Defamation is a common law tort, governed by state law, in which an individual makes a “publication” of a defamatory statement of and concerning the plaintiff that damages the reputation of the plaintiff. Defamation comes in two forms: slander and libel. Slander involves the oral “publication” of a defamatory remark that is heard by another, which injures the subject’s reputation or character. Libel is the written “publication” of a defamatory remark that has the tendency to injure another’s reputation or character.

What are the elements of a cause of action for defamation?

The elements of a defamation suit; whether slander or libel, are:

1. A defamatory statement;

2. Published to a third party;

3. Which the speaker knew or should have known was false;

4. That causes injury to the subject of the communication


Libel vs. Slander

Libel vs. Slander

What is the difference between libel
and slander?

Libel and
slander are both forms of defamation. 
Defamation is a common law tort, governed by state law, in which an
individual makes a “publication” of a defamatory statement of and
concerning the plaintiff that damages the reputation of the plaintiff.  The distinction between slander and libel
comes in the form of the publication.

Slander
involves the oral “publication” of a defamatory remark that is heard
by another, which injures the subject’s reputation or character.  Slander can occur through the use of a hand
gesture or verbal communication that is not recorded.  Libel, on the other hand, is the written
“publication” of a defamatory remark that has the tendency to injure
another’s reputation or character.
 Libel also includes a
publication on radio, audio or video. 
Even though this would be considered oral, or verbal, communication to
someone it is actually considered to be libel because it is published in a
transfixed form.


What are the elements of a cause of
action for libel or slander?

The elements
of a defamation suit; whether slander or libel, are:

1.     A defamatory statement;

2.     Published to a third party;

3.     Which the speaker knew or should have
known was false;

4.     That causes injury to the subject of
the communication


Litigation differences

Slander and libel lawsuits differ in the way that a prima
facie case must be proven.   In the case of slander, the defendant doesn’t
have to prove that the statements he made are true; instead the plaintiff
 has to
prove that the defamatory statements made against him are false. In other
words, the burden of proof is on the plaintiff.

In making a prima facie case for
libel
first, the
plaintiff needs to prove that the statement was false.  This can be difficult to prove, especially if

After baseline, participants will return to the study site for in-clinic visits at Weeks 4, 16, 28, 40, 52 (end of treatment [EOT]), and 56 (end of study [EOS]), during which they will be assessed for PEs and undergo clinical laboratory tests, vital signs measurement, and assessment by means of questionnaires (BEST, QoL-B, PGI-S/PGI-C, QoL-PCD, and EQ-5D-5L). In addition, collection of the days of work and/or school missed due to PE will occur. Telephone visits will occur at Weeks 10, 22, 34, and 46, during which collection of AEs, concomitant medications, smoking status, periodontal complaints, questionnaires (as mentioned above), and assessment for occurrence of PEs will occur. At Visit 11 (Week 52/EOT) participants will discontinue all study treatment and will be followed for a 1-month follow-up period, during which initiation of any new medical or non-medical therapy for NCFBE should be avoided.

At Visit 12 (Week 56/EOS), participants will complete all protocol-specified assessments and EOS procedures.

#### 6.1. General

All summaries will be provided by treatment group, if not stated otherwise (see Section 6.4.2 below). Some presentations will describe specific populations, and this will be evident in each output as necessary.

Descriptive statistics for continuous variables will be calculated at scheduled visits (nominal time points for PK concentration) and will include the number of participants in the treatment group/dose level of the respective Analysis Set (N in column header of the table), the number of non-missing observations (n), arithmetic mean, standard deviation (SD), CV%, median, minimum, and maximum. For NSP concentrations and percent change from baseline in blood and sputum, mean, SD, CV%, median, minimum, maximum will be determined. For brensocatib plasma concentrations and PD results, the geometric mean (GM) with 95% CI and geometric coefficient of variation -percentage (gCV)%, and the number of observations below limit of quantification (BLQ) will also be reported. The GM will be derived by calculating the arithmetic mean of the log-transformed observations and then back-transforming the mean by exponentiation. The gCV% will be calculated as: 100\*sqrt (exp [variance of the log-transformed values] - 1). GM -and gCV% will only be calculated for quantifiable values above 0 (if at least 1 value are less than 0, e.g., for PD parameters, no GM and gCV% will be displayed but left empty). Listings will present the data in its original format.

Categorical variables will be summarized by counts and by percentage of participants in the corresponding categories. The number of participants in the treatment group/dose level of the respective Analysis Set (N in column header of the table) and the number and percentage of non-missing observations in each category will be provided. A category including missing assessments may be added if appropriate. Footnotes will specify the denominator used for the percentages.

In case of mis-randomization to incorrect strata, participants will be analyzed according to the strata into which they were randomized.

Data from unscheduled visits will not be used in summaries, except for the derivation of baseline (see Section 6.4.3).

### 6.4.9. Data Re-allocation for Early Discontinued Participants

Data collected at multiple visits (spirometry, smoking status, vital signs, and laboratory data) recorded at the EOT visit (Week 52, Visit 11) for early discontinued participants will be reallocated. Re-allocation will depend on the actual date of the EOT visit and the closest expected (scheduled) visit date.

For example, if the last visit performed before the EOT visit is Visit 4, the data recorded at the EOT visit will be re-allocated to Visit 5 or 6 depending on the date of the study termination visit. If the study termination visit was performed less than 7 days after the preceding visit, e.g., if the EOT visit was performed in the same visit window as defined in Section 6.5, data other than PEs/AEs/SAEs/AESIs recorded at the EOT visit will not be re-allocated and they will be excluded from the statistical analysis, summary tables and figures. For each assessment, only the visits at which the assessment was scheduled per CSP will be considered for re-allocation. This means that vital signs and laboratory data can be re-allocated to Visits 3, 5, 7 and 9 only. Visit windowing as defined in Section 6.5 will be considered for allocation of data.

evidence has disappeared.  For some
claims that fall within “libel per se” these are easier to prove.  The accusation that one is a criminal can be
easily proven false by submitting a lack of a criminal record.  Proving falsity in a slander case can be
difficult, especially if evidence has disappeared.  For some claims that fall within
“slander per se” these are easier to prove.  The accusation that one is a criminal can be
easily proven false by submitting a lack of a criminal record.

Second, in
both a slander and libel case the plaintiff needs to prove that the statement
was published by the defendant.  Libel
cases are easier to prove than slander cases. 
A perfect example is when a newspaper makes libelous statements.  There is a printed copy of the statement,
with the authors name usually right under it. 
Slander, however, does not create the same tangible evidence.  Often slander involves a “he said, she
said” situation.  Unless the
publisher admits to having made the slanderous statement there is often no
proof that it was ever said.  If one is
contemplating a slander action then witnesses should be gathered far before any
decision to file a lawsuit.


Damages

Differences
exist in the amount of damages that are awarded in slander and libel
actions.  In a libel action, unless the
plaintiff is a public official or public figure, the plaintiff does not need to
prove financial damages.  The common law
has made a policy determination that the publication of defamatory statements
in a transmittable, affixed form that is capable of widespread and simple
dissemination will certainly cause damage and therefore damage to one’s
reputation or character is enough for a court to impose damages.

A slander